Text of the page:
Israel will hold a general election on Feb. 10. Most polls show that the right-wing Likud opposition leader and former prime minister Benjamin Netanyahu is likely to come to power. A weak-willed reaction to Hamas's rocket attacks would have exposed the present government to sharp criticism from Mr. Netanyahu, against the background of a frustrated and angry populace. It would have opened the governing coalition's departing Prime Minister Ehud Olmert, Foreign Minister Tzipi Livni, the Kadima Party's new leader, and, most of all, Ehud Barak, the Defence Minister and Leader of the formerly dominant Labour Party, to devastating criticism and their portrayal as leaders unable to safeguard their country's most basic interests. Inaction would have meant humiliation for Mr. Olmert, electoral defeat for Ms. Livni and the end of Mr. Barak's political career.

Reverberations from the debacle of the 2006 war in Lebanon are keenly felt. There is no room for a second failure. Contingency planning had been under way for more than six months. Many politicians and military commanders have limited objectives. They want to weaken Hamas as a guerrilla organization and force it to give up the missile threat, but leave its domestic rule in Gaza intact. Mr. Barak's chief of staff, Brigadier-General Mike Herzog, has been explicit. He says the aim of Operation Cast Lead is strictly confined to creating deterrence and forcing a sustainable ceasefire. His candour has been ill received in some military circles.

These officers worry that leaving Hamas intact, even if seriously weakened, would be only a temporary palliative. They believe Hamas would spring back with newfound support from the Palestinian and Arab grassroots, much as Hezbollah did in Lebanon. Hamas members claim to have driven Israeli soldiers and settlers out of Gaza in 2005, restoring Palestinian honour. The current confrontation, for them, is simply a continuation of that struggle against what they call Zionist aggression. Hamas will reinforce its inflammatory rhetoric aimed at discrediting the mainstream Fatah movement, depicting it as not capable of carrying the Palestinian banner to a satisfactory end.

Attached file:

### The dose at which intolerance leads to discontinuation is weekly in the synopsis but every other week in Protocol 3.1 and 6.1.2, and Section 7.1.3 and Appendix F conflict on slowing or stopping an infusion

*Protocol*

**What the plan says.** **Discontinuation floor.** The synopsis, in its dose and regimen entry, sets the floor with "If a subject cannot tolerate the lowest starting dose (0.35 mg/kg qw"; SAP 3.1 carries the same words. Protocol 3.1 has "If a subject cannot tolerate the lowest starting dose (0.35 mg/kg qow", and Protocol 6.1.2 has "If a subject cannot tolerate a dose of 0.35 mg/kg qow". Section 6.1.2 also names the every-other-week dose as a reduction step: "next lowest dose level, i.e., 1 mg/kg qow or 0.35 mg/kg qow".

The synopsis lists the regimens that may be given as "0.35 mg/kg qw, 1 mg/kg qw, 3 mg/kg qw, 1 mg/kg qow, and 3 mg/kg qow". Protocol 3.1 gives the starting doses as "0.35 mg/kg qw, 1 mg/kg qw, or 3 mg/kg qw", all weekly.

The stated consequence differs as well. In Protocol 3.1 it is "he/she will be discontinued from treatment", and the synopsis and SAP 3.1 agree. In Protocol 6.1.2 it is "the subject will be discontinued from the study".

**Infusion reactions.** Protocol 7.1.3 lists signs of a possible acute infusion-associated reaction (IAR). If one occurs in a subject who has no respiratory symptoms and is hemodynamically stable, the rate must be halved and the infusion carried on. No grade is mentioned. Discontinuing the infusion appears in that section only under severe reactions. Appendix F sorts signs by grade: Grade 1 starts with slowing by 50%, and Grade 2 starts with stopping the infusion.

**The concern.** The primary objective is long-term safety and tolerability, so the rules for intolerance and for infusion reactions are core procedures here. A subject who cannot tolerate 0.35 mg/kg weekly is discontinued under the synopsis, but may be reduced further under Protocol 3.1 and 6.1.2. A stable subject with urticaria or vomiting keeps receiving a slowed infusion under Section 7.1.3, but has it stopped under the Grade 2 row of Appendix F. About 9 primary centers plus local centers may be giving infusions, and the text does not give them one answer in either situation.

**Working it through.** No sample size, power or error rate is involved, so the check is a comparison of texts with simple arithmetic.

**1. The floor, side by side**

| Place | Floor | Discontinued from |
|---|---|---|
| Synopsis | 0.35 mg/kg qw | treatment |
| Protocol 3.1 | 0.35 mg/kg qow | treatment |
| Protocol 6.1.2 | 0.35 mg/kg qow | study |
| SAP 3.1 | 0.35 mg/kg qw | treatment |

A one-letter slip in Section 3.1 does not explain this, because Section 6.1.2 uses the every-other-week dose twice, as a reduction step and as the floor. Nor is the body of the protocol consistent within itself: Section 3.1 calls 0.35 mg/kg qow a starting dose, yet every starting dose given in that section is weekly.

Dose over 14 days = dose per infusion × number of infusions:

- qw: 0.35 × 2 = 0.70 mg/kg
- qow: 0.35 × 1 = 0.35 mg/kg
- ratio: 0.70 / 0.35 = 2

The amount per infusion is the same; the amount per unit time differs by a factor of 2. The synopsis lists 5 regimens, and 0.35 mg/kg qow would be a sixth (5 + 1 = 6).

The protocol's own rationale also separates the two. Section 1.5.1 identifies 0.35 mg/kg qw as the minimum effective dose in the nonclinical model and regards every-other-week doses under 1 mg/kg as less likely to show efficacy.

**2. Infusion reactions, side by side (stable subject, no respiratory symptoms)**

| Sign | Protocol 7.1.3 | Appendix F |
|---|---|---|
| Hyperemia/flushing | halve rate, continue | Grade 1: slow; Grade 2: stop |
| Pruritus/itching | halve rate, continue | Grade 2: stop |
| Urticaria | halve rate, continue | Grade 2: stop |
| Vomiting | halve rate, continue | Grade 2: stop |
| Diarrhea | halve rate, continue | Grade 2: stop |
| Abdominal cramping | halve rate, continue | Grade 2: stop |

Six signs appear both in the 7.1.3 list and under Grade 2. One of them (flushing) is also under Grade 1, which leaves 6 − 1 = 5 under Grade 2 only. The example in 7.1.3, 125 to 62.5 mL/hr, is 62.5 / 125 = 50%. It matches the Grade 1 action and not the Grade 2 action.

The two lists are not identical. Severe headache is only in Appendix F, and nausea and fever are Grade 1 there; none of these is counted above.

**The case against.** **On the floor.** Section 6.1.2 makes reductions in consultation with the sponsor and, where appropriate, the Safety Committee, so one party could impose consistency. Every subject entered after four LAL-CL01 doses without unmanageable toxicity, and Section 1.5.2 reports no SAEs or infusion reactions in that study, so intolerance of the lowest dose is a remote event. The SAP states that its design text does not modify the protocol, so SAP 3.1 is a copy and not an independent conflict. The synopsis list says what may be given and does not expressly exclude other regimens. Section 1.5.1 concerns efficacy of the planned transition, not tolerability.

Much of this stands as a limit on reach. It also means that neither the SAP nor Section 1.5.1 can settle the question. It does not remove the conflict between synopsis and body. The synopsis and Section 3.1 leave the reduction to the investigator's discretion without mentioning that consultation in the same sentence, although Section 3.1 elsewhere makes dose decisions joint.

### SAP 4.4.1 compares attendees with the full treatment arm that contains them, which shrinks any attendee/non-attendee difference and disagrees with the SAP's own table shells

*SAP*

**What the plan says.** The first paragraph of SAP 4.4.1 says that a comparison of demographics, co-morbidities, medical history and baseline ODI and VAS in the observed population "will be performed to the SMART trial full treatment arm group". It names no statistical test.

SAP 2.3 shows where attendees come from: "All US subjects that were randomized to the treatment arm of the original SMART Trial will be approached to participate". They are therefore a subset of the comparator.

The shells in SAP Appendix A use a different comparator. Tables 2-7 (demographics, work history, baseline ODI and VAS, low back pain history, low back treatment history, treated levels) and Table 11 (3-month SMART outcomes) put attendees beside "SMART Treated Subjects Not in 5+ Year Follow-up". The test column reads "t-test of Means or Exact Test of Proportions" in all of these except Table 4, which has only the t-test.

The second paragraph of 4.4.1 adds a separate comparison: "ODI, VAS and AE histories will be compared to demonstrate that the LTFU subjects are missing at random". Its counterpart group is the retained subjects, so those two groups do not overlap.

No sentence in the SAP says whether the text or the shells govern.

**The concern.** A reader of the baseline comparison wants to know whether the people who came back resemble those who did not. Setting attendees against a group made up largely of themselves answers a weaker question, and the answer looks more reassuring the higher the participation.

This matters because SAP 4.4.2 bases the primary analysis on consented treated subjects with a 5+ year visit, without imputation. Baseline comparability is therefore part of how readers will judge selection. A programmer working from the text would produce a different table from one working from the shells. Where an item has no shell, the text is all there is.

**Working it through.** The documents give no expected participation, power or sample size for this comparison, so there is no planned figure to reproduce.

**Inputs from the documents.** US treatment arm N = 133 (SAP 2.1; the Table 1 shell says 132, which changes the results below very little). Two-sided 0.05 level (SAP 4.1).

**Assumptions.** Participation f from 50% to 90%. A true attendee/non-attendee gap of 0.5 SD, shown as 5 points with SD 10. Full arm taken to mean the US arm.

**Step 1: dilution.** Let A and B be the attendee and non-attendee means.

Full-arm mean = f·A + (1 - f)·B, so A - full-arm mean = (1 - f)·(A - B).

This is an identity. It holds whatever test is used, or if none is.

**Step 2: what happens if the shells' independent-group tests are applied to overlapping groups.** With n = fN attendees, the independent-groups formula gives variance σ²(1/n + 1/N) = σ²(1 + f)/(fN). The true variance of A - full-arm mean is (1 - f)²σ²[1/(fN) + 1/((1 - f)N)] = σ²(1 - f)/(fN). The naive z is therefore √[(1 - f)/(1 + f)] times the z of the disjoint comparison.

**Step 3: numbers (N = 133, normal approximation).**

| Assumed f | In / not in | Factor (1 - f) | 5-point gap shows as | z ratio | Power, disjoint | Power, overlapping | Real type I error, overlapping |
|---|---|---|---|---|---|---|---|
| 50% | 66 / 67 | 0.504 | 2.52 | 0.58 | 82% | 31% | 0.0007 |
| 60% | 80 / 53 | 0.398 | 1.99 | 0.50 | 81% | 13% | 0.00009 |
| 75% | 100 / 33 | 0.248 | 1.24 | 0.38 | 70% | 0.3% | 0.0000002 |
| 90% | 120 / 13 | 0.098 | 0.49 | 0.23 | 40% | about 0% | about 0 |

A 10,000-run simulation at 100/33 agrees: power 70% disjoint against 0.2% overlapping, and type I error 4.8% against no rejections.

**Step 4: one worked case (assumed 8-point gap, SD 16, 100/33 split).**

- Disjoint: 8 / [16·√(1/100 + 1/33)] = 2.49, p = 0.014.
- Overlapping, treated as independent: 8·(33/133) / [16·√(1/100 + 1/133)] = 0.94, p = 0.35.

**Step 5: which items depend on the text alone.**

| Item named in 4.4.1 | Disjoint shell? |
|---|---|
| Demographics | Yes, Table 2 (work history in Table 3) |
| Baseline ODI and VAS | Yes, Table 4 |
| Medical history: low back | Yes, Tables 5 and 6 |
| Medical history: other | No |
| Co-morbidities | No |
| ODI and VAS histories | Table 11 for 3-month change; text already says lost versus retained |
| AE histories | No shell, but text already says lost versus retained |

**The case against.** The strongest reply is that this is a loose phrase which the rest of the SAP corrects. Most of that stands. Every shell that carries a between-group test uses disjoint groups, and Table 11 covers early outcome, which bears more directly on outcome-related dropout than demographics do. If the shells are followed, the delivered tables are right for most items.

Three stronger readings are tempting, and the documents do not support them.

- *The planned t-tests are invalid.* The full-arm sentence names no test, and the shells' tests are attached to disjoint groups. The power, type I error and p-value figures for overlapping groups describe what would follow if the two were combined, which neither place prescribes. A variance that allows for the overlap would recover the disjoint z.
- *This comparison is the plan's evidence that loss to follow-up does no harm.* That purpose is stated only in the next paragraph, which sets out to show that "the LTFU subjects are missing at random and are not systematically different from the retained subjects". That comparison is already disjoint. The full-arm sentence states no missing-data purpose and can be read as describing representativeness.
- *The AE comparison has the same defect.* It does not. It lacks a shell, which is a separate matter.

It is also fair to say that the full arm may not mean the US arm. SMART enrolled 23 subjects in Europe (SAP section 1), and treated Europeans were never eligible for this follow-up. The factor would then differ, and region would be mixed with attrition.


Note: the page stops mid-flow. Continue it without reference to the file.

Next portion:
Given Hamas's ambitions, some Israelis argue that destroying infrastructure in Gaza and killing off its leadership will not be enough. They say Israel must go further. The assassination on New Year's Day of the senior Hamas leader Nizar Rayyan does not change the equation for these skeptics. They cite the March, 2004, assassination by Israel of Sheik Ahmed Yassin, Hamas's leader at the time. Those who argued then that pinpoint assassinations would decapitate Hamas have long since been proved wrong, as the past weeks' events vividly demonstrate. What is needed now, hard-line skeptics say, is boots on the ground, to eliminate the entire Hamas organization, root and branch.